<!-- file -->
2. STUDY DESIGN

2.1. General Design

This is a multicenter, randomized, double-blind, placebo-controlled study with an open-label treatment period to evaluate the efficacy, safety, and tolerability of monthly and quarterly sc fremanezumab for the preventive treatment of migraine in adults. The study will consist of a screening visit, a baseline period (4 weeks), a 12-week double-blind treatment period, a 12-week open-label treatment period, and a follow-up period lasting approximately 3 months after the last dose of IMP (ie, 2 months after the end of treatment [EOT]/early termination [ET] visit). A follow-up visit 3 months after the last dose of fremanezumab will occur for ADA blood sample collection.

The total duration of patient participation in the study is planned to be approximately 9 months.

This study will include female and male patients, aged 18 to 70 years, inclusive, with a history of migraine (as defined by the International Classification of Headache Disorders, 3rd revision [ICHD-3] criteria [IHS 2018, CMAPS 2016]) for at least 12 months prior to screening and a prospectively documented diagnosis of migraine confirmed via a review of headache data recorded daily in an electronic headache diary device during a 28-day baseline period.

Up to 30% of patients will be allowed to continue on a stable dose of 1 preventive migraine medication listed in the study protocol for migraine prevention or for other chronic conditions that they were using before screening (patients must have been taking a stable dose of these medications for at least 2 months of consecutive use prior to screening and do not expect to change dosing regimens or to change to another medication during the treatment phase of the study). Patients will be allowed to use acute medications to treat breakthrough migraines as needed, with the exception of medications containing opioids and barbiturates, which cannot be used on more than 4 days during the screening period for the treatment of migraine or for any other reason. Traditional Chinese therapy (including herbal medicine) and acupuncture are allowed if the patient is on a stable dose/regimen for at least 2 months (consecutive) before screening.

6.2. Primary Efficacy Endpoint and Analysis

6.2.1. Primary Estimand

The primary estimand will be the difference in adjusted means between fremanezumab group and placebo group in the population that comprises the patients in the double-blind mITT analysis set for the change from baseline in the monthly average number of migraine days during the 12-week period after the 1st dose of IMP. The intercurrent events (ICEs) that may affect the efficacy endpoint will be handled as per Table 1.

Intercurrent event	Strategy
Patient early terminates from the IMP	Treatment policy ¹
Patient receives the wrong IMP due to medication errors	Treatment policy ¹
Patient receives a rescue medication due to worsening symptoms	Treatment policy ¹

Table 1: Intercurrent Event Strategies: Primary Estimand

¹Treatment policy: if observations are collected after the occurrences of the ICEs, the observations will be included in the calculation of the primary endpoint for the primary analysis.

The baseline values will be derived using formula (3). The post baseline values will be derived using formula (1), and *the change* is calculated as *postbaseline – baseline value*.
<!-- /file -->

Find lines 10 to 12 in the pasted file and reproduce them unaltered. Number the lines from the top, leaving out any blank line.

Intercurrent event	Strategy
Patient early terminates from the IMP	Treatment policy ¹
Patient receives the wrong IMP due to medication errors	Treatment policy ¹